$164 million in the bank
The proposed budget for Jackson County government would go from $358.1 million this fiscal year to $383.6 million for the coming fiscal year that starts in July — an increase of $25.5 million.
However, much of the increase isn’t spending.
The county’s contingency, ending fund balance and reserve funds are growing from almost $146 million to more than $164.1 million, a jump of more than $18.1 million. Those financial reserves are added to the total budget figure.
“We’re saving more than we’re spending,” Jackson County Administrator Danny Jordan said.
Most of the stockpiled money has strings attached and can’t be spent freely.
For example, money the county receives from shared state gas taxes must, by law, be spent on transportation projects, Jordan said.
The county has more discretion on how it uses money in its general fund. The general fund has accumulated $76 million in ending and reserve balances, according to figures from Jordan.
Most of those reserves would be wiped out if the county contributes $60 million toward the cost of a new $166 million jail.
The general fund already has contributed $6.6 million to acquire land along Highway 62 for a proposed new jail with up to 800 beds.
The new jail would replace the current 315-bed jail near downtown Medford, which regularly releases inmates early due to overcrowding.
Jackson County Sheriff Nathan Sickler hopes the issue of jail funding will go before voters in November.
A proposed service district would raise $100 million in property taxes over 20 years to help cover construction and increased operating costs for a new jail.
A larger jail is critical for improving public safety, Sickler told members of the Jackson County Budget Committee during a Tuesday meeting.
“The jail has been a weak link in the local criminal justice system for years,” he said.
The jail was built in the early 1980s when the county’s population was 134,545. The population has since grown past 219,000, according to the proposed 2019-2020 budget document.
Sickler reported crime dropped slightly in Jackson County from 2017 to 2018 — but calls for service jumped from more than 52,000 to nearly 59,000.
Although he isn’t asking for more staff for the coming fiscal year, Sickler said Sheriff’s Office employees are under strain from the workload.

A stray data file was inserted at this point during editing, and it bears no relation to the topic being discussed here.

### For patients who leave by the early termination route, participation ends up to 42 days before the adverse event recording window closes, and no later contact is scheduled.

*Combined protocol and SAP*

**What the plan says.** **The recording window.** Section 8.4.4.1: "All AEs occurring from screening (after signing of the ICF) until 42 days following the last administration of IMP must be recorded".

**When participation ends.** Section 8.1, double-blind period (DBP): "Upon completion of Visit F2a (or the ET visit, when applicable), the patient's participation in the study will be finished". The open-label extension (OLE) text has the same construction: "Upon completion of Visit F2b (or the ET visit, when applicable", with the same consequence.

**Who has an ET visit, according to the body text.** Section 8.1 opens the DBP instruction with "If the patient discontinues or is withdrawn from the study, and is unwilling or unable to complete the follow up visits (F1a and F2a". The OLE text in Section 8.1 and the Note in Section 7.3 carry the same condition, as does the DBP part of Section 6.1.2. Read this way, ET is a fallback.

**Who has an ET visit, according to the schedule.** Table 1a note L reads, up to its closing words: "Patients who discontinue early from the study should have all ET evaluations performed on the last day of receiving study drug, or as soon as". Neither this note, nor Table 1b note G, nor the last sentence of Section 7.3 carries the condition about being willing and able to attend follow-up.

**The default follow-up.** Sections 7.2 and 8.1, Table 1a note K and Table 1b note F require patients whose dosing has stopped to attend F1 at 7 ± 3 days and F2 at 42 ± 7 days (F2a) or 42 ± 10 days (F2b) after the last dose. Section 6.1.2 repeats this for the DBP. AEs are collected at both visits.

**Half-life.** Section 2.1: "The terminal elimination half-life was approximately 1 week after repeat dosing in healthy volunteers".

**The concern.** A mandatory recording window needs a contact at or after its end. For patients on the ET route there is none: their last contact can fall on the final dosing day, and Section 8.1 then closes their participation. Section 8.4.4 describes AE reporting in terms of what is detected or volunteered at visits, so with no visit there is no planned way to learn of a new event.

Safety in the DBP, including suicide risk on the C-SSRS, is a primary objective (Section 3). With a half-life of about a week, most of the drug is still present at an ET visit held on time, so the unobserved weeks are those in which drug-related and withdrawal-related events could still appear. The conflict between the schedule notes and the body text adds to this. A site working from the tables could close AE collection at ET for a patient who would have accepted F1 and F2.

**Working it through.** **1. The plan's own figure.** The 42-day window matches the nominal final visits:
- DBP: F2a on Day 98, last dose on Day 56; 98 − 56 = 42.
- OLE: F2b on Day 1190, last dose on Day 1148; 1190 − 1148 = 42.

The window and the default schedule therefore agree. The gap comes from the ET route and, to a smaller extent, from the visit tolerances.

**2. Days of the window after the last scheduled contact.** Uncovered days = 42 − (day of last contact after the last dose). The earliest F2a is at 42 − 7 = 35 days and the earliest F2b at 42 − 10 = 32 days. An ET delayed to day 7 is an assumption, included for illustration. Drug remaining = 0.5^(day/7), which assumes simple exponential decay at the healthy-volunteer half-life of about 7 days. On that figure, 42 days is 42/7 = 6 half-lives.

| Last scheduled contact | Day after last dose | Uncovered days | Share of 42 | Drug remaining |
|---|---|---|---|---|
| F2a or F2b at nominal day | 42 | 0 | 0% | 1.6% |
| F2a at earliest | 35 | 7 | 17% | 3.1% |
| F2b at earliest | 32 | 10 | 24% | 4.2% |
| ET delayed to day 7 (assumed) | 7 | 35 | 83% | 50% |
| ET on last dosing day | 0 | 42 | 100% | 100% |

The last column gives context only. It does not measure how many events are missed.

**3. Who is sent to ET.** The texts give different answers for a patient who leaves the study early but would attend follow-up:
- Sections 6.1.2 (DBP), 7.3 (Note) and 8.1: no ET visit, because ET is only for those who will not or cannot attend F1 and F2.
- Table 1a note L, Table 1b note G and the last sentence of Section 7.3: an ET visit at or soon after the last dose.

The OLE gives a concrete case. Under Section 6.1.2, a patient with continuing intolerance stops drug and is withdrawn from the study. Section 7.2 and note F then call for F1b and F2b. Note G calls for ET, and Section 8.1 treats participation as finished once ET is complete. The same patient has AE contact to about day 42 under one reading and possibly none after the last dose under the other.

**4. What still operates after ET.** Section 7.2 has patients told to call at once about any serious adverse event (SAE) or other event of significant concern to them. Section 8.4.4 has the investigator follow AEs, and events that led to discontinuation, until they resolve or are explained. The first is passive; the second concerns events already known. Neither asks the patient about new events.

Emergency response times went up from 8.7 minutes in 2017 to 11.3 minutes in 2018, he said.
Jail employees worked 24,000 hours of overtime in 2018, he said.
Sickler’s goals for 2019 include lowering response times, reducing forced overtime and providing more mental health and addiction treatment services within the jail.
Throughout Jackson County government, the number of full-time equivalent employees will drop from 884.15 in the current fiscal year to 878.05 in the coming year.
The Health and Human Services Department is taking the biggest hit with a cut of 14.1 full-time equivalent employees. The department has struggled since losing contracts to provide mental health care to people on the Oregon Health Plan.
The county-run Rogue Valley International-Medford Airport will add a custodian, a maintenance worker and a project program coordinator due to burgeoning passenger numbers. The airport topped more than 1 million commercial passengers in 2018.
Passenger counts have increased by 60 percent compared to five years ago, said Jerry Brienza, airport director.
He predicts a 10-15 percent increase in passengers for the coming fiscal year.
Jackson County’s property tax rate will remain at almost $2.01 per $1,000 of assessed property value — or $377.70 for a home assessed at the county average of $187,910.
If voters approve funding for a new jail, property taxes on the average home would increase $156.96.
Meanwhile, Jordan said the county is continuing to cope with the loss of shared timber revenue off federal land inside the county’s borders.
The county’s last full payment was $15.1 million for the 1991-1992 fiscal year — or $28 million in today’s dollars. The most recent federal payment was $4.2 million, according to budget figures.
The Budget Committee will meet again at 9 a.m. Thursday in the Jackson County Courthouse Auditorium, 10 S. Oakdale Ave., Medford, to continue budget discussions.
Reach Mail Tribune reporter Vickie Aldous at 541-776-4486 or firstname.lastname@example.org. Follow her at www.twitter.com/VickieAldous.